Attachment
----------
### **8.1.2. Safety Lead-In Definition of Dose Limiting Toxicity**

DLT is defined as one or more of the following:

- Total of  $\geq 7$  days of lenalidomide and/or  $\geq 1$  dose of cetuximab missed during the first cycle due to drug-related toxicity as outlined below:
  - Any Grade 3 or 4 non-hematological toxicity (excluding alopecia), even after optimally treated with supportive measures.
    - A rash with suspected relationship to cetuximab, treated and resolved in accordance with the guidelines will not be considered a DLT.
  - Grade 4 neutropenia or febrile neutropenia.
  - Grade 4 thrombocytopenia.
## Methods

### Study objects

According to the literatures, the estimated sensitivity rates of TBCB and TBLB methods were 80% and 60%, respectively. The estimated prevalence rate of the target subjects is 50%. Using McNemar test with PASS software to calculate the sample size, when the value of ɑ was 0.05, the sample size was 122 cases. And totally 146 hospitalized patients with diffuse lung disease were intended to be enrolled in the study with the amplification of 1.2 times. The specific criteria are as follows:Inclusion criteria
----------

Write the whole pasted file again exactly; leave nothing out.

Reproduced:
### **8.1.2. Safety Lead-In Definition of Dose Limiting Toxicity**

DLT is defined as one or more of the following:

- Total of  $\geq 7$  days of lenalidomide and/or  $\geq 1$  dose of cetuximab missed during the first cycle due to drug-related toxicity as outlined below:
  - Any Grade 3 or 4 non-hematological toxicity (excluding alopecia), even after optimally treated with supportive measures.
    - A rash with suspected relationship to cetuximab, treated and resolved in accordance with the guidelines will not be considered a DLT.
  - Grade 4 neutropenia or febrile neutropenia.
  - Grade 4 thrombocytopenia.
## Methods

### Study objects

According to the literatures, the estimated sensitivity rates of TBCB and TBLB methods were 80% and 60%, respectively. The estimated prevalence rate of the target subjects is 50%. Using McNemar test with PASS software to calculate the sample size, when the value of ɑ was 0.05, the sample size was 122 cases. And totally 146 hospitalized patients with diffuse lung disease were intended to be enrolled in the study with the amplification of 1.2 times. The specific criteria are as follows:Inclusion criteria